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Influence of Cognitive Biases on Project Evaluation


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Author S Love, M Boland and M Anderson


The high rate of failure of new mine developments to meet feasibility study expectations has been the subject of many fine technical papers. Yet failure rates remain stubbornly high.

Similarly, the common occurrence of disastrous acquisitions resulting from failed due diligence on projects is well known. Yet such mistakes continue to be made.

The authors argue that project and due diligence failure are caused at least partly by cognitive biases. These biases pervade decision-making throughout project evaluations.

A wider understanding of these biases (and their effects) is necessary. Only then can mitigating actions be taken.

The opportunity for this wider understanding exists. A number of best-selling books have been published on the topic in recent years. With wider understanding of key concepts and terms, cognitive biases can be recognised and discussed. They can also be challenged and mitigated.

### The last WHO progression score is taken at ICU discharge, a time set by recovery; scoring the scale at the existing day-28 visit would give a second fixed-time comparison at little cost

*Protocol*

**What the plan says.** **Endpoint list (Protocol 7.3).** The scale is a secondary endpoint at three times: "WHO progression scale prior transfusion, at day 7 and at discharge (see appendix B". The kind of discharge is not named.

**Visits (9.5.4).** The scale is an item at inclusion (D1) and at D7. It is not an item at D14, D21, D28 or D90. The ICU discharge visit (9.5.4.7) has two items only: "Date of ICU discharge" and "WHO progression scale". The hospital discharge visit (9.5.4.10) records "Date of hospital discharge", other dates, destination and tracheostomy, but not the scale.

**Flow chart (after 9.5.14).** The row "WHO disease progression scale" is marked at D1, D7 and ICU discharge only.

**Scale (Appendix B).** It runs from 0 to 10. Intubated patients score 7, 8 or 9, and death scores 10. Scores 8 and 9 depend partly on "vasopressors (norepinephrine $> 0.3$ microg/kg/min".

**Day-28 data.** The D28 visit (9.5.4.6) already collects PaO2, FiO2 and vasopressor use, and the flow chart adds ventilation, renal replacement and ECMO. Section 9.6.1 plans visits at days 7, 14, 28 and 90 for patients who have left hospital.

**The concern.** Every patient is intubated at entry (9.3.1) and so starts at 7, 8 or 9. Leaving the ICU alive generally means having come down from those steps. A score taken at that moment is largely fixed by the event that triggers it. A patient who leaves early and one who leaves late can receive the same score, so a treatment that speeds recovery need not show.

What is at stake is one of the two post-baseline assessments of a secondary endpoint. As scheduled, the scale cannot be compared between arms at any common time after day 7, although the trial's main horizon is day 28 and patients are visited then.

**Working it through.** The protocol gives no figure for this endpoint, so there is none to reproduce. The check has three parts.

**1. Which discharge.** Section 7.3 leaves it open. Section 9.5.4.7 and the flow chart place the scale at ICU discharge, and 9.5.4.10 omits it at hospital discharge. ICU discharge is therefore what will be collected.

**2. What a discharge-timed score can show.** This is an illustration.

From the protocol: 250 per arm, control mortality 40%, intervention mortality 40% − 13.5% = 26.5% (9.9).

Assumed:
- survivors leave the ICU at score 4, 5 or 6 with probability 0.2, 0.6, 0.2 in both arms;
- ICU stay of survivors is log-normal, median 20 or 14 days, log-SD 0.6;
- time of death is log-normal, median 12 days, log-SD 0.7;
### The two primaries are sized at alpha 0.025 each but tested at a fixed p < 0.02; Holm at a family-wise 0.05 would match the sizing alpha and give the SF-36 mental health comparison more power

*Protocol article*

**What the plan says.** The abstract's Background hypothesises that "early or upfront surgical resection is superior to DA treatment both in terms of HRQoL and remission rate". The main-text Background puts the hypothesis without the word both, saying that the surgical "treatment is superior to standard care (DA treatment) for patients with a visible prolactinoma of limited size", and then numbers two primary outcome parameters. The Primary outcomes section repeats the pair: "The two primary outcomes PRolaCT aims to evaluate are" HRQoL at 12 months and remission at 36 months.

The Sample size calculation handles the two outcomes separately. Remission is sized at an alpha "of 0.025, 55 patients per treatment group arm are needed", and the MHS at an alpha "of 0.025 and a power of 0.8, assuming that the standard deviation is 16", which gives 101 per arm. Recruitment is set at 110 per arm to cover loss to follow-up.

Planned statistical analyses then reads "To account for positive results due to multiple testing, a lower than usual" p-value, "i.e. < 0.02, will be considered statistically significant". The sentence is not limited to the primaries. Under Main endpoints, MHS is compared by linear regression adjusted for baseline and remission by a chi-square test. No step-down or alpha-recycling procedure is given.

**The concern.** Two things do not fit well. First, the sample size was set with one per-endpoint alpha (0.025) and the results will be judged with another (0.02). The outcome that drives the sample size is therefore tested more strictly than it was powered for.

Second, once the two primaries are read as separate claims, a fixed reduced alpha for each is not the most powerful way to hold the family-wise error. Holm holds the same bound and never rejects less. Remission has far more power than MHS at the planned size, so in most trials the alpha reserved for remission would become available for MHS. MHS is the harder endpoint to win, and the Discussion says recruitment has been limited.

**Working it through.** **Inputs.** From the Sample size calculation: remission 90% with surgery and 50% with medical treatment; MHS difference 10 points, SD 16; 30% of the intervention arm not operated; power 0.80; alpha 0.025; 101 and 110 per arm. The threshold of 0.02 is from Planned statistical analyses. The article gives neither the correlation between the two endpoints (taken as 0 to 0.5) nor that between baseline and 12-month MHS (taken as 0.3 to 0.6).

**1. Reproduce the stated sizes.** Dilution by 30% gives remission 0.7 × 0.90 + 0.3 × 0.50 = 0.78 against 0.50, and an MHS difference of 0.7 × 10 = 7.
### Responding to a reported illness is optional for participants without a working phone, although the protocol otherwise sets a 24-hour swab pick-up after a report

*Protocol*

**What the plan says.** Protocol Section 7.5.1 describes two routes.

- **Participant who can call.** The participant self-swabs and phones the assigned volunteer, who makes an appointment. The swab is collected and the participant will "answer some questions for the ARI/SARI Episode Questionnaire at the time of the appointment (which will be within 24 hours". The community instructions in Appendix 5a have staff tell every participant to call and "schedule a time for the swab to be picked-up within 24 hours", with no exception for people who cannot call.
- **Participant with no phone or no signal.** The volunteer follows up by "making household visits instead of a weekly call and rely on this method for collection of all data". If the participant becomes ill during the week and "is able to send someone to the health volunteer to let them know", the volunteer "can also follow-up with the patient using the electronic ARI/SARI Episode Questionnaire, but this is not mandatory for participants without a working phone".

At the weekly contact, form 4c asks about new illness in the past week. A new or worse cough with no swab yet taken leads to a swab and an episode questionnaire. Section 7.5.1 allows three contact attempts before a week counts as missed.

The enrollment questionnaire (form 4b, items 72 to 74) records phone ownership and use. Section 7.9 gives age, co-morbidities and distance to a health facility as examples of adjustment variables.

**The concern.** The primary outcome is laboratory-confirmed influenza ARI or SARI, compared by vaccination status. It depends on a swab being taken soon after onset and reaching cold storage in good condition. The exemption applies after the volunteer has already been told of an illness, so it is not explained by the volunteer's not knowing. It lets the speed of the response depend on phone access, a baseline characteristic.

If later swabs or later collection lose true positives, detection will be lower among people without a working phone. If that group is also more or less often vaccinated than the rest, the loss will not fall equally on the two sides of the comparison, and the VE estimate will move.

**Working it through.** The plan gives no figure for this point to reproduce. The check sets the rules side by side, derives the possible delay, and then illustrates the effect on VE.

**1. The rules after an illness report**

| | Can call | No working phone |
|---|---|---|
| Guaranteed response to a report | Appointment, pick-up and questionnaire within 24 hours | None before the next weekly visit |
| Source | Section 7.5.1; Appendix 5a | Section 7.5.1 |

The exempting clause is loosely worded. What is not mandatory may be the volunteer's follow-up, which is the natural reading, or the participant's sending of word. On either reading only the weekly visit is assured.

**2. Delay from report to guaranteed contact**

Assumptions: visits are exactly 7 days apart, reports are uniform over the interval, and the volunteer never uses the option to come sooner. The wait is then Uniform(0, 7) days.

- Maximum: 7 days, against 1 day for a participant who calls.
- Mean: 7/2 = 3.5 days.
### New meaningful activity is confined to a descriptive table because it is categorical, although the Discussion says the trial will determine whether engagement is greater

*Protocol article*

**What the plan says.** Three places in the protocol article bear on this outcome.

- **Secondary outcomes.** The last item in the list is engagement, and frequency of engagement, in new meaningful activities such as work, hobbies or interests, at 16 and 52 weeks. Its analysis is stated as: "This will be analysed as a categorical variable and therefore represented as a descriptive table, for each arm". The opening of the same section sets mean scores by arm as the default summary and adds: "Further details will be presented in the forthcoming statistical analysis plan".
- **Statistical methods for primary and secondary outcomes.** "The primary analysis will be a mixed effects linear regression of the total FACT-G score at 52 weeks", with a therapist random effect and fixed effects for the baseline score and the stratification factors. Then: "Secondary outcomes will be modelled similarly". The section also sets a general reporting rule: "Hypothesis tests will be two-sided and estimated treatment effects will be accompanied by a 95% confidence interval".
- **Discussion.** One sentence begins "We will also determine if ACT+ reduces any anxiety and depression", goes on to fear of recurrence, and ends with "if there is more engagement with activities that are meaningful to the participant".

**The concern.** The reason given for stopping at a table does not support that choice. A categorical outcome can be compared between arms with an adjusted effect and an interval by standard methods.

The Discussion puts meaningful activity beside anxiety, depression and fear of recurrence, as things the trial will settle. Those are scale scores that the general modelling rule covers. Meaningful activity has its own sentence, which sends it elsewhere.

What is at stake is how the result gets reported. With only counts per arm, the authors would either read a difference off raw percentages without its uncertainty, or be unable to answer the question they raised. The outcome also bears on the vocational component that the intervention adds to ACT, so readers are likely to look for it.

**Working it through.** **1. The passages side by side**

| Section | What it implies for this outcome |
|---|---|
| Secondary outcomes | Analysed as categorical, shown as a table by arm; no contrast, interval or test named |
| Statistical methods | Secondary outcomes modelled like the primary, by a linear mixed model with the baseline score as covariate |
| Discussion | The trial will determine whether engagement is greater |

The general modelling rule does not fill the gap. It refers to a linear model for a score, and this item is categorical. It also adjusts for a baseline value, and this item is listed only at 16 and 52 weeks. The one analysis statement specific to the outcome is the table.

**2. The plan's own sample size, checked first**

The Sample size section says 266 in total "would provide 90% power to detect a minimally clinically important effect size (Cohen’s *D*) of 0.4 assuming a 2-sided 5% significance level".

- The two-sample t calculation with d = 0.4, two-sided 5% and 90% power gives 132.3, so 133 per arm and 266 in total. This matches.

The authors believe that these concepts should be entry-level, required knowledge for anyone evaluating, developing, reviewing or financing mining projects.

Perhaps the most prevalent biases in project evaluation failure are the ‘over-optimism’ biases. In particular, the planning fallacy and confirmation bias.

The anchoring effect is also pervasive. This bias propagates unrealistic assumptions from scoping and prefeasibility studies through to so-called definitive feasibility studies. Unrecognised anchoring biases also undermine the validity of many ‘independent’ due diligence reviews. They are also prevalent in corporate acquisitions.

The availability heuristic refers to a mental shortcut that can lead to a number of biases. One of these is the narrative fallacy. The mind constructs coherent narratives and opinions, regardless of the amount and quality of the information that support them. Narrative fallacy commonly occurs in the evaluation of social and political risk. Another is disaster neglect, which is especially common in the failure to assess risks associated with tailings management.

This paper outlines the relevance of these biases to mine project evaluations. It also provides examples where the authors have observed their effects.


Love, S, Boland, M and Anderson, M, 2016. Influence of cognitive biases on project evaluation, in Proceedings Project Evaluation 2016, pp 226–235 (The Australasian Institute of Mining and Metallurgy: Melbourne).